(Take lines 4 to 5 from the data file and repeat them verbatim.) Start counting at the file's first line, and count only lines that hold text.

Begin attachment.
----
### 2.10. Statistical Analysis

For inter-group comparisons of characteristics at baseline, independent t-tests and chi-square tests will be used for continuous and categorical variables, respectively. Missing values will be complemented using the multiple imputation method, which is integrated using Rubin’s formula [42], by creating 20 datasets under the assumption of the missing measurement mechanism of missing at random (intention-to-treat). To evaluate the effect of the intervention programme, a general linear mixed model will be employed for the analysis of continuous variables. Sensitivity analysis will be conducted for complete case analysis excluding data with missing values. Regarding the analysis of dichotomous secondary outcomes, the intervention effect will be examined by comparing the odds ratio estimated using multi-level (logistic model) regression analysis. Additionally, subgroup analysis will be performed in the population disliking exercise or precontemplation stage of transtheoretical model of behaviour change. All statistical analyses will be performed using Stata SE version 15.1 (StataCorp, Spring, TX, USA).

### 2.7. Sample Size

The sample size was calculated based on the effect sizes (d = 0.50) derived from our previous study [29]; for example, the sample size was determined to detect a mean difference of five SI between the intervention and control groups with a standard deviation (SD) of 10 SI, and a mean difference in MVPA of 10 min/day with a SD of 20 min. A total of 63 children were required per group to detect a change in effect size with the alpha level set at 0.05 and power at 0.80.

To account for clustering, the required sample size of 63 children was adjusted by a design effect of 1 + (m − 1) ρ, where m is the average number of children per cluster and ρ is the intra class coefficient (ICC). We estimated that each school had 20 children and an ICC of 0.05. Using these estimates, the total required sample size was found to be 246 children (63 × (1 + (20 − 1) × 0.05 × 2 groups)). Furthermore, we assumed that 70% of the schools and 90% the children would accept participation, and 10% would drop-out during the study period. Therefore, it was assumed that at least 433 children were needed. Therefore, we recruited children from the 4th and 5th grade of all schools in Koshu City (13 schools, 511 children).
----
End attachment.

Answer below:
The sample size was calculated based on the effect sizes (d = 0.50) derived from our previous study [29]; for example, the sample size was determined to detect a mean difference of five SI between the intervention and control groups with a standard deviation (SD) of 10 SI, and a mean difference in MVPA of 10 min/day with a SD of 20 min. A total of 63 children were required per group to detect a change in effect size with the alpha level set at 0.05 and power at 0.80.

To account for clustering, the required sample size of 63 children was adjusted by a design effect of 1 + (m − 1) ρ, where m is the average number of children per cluster and ρ is the intra class coefficient (ICC). We estimated that each school had 20 children and an ICC of 0.05. Using these estimates, the total required sample size was found to be 246 children (63 × (1 + (20 − 1) × 0.05 × 2 groups)). Furthermore, we assumed that 70% of the schools and 90% the children would accept participation, and 10% would drop-out during the study period. Therefore, it was assumed that at least 433 children were needed. Therefore, we recruited children from the 4th and 5th grade of all schools in Koshu City (13 schools, 511 children).